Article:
7 Days to Die Screen Shot 2017-01-25 11-07-48 - Copy

Publisher: The Fun Pimps

Developer: Telltale Publishing

​7 Days to Die isn’t the person you bring home to meet the folks. It’s ugly, it’s crude, and feels like something you don't want to admit you partake in when people ask what you do with your free time. Underneath the rough exterior (and some bits of interior) however, is a deeply satisfying Minecraft-esque experience that siphons time from you in all the right ways. If you can get passed the dated graphics and sometimes clunky UI, you’ll find yourself muttering long after you should've gone to sleep, “maybe just one more day, then I'm done.”

How Does it Play?

You start out like many survival titles these days, in your underwear. You may also be surrounded by the game’s wonderful NPC inhabitants, Zombies. You will have needs that you must satisfy like hunger, thirst, and body temperature. In almost all biomes but the snow filled biome you will more than likely overheat constantly, so more often than not, you will stay in your underwear, and maybe boots.

​The zombies serve as the games main antagonist; from crawlers, disease spreading nurses, zomdogs, to the terrifying lumberjacks, the game is flush with different types. Every 7 days a large horde will attack your location when a blood moon rises and they become frenzied. They will act appropriately 99 times out of 100, but that 1 time can get pretty interesting. Sometimes they will walk all the way around your base, avoiding your traps and defenses, to attack the one door you didn't put spikes in front of so you could leave. Other times they may dig under all your traps and surprise you. If your base is too large? They’ll spawn inside! These might be bugs, they might not, but oddly enough they seem to add to the tension on horde nights.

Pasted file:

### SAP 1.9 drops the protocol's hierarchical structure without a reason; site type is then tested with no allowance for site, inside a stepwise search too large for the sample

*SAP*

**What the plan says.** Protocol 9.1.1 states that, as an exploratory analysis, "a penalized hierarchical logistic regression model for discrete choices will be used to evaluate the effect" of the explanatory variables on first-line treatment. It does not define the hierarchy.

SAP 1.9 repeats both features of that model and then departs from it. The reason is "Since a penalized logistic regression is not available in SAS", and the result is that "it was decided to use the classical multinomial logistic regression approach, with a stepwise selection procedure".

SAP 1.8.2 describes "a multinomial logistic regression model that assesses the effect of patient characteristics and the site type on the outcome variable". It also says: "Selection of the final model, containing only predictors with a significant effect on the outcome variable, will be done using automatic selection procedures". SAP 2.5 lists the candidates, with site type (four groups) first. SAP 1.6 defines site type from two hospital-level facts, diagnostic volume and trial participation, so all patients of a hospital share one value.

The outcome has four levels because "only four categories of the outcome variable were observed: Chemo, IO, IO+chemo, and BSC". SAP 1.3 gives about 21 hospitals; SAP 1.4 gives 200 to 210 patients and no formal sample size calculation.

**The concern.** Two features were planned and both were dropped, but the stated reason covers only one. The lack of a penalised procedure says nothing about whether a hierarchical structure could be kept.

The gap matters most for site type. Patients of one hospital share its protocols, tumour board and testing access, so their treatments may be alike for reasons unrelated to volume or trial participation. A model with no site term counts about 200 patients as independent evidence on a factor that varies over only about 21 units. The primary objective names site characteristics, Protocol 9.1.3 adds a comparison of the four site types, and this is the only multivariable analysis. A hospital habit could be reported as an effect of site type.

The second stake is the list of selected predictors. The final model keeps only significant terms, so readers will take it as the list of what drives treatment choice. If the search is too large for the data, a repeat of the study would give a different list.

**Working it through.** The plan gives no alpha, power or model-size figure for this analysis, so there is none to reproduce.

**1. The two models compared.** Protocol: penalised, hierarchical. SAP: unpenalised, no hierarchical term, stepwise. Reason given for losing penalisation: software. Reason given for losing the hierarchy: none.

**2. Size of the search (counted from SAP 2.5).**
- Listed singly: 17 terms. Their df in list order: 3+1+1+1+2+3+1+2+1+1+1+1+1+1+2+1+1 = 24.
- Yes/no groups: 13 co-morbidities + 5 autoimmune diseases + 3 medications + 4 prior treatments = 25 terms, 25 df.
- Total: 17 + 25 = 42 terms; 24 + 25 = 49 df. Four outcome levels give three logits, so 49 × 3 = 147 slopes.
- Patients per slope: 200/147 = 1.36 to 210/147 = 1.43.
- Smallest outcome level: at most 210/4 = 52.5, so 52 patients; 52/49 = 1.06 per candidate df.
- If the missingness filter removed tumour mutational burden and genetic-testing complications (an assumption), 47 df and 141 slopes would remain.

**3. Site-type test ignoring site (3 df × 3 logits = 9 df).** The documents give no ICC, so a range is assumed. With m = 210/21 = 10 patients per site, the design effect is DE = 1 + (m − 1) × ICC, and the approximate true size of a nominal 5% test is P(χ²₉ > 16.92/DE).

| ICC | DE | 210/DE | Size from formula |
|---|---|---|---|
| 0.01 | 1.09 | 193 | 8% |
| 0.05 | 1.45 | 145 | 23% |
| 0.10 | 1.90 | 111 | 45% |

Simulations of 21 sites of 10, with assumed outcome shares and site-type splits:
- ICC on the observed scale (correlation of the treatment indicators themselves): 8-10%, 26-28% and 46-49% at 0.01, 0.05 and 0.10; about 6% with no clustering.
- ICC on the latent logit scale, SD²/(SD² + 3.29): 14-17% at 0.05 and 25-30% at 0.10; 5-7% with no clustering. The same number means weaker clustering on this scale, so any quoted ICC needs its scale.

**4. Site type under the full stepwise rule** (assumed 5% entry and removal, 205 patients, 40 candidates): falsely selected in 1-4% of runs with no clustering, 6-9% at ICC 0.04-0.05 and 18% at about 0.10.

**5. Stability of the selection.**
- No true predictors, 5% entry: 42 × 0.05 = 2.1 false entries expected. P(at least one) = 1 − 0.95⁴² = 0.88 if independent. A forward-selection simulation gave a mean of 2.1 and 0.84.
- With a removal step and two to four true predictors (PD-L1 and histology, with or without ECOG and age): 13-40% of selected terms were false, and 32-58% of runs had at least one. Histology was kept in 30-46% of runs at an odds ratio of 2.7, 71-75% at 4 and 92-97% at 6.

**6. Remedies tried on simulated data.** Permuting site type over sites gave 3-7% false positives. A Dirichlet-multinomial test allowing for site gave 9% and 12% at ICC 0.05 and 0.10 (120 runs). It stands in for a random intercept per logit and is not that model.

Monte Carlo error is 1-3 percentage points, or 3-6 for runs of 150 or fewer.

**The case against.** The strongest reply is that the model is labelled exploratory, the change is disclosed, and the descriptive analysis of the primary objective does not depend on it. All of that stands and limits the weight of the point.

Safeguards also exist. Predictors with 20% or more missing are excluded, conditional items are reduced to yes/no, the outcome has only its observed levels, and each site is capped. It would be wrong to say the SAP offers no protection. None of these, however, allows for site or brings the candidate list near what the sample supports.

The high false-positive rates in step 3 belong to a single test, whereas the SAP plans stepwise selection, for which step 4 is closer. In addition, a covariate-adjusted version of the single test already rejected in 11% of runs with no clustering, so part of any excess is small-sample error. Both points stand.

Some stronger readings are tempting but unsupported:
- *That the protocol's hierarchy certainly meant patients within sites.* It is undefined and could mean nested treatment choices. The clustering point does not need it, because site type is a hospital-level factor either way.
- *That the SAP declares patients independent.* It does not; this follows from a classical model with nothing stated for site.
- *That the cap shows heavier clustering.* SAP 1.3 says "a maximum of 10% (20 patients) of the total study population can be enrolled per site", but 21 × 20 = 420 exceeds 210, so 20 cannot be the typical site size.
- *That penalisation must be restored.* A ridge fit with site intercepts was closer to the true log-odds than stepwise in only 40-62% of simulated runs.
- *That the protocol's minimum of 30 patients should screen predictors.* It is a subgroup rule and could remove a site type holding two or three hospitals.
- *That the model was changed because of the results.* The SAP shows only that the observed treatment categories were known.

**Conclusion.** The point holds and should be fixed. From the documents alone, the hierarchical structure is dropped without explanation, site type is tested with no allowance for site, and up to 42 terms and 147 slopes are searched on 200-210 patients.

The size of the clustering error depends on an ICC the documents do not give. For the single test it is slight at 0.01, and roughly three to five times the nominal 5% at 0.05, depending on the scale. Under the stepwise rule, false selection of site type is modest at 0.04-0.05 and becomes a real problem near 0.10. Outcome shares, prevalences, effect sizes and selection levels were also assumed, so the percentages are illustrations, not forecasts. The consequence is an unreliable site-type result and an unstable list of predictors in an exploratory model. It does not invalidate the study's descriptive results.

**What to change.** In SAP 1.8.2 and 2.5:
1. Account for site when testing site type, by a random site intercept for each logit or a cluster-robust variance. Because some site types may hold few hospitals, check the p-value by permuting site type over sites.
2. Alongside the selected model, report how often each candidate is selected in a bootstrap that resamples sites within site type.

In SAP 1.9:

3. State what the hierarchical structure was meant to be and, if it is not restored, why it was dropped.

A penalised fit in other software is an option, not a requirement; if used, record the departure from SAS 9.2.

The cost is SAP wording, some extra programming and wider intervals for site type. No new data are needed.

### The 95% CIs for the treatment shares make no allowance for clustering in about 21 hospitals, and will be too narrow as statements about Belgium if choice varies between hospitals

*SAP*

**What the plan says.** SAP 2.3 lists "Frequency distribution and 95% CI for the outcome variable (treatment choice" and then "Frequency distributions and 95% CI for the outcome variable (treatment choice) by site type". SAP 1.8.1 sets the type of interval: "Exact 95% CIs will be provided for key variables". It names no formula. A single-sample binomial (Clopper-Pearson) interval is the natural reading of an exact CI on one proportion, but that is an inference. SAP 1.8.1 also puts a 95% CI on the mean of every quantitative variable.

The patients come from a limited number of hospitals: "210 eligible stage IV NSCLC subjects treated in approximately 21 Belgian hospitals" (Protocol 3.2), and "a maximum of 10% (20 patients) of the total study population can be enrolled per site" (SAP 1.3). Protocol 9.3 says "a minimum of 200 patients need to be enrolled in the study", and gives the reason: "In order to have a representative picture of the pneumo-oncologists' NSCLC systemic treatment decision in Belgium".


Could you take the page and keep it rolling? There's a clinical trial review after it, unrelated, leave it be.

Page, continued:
The crafting is where the Minecraft influence is most evident, almost everything you place in the world is in the form of a large cube, which after a some time in the game, seems to work well for it. The crafting system is surprisingly deep, allowing for some very interesting bases and weapons, not to mention, there's a mini bike! The act of crafting and killing, cooking and gathering resources, almost everything you do, nets you experience points that you can use to upgrade different aspects of your character.

The progression system really allows you to specialize how you play, whether that be the crafter, the damage dealer, the explorer, or anything in between. This is vital when playing solo, but really shines in the games cooperative mode, where you can truly specialize and work as a group.

The ability to play with friends is the game’s best feature, but it's execution can be a little problematic at times, as they typically spawn about 3 kilometers away from you. If either of you dies before you meet up, and you haven't laid a bed roll down (which acts like a respawn location for you), you’ll be doomed to another long walk. Aside from that the co-op is where the game really shines and the mechanics put in place take off.

Gameplay: 1.5

Surprisingly strong gameplay from such a seeming simple concept.

How Does it Look?

7 Days to Die Screen Shot 2017-01-25 11-09-51 - Copy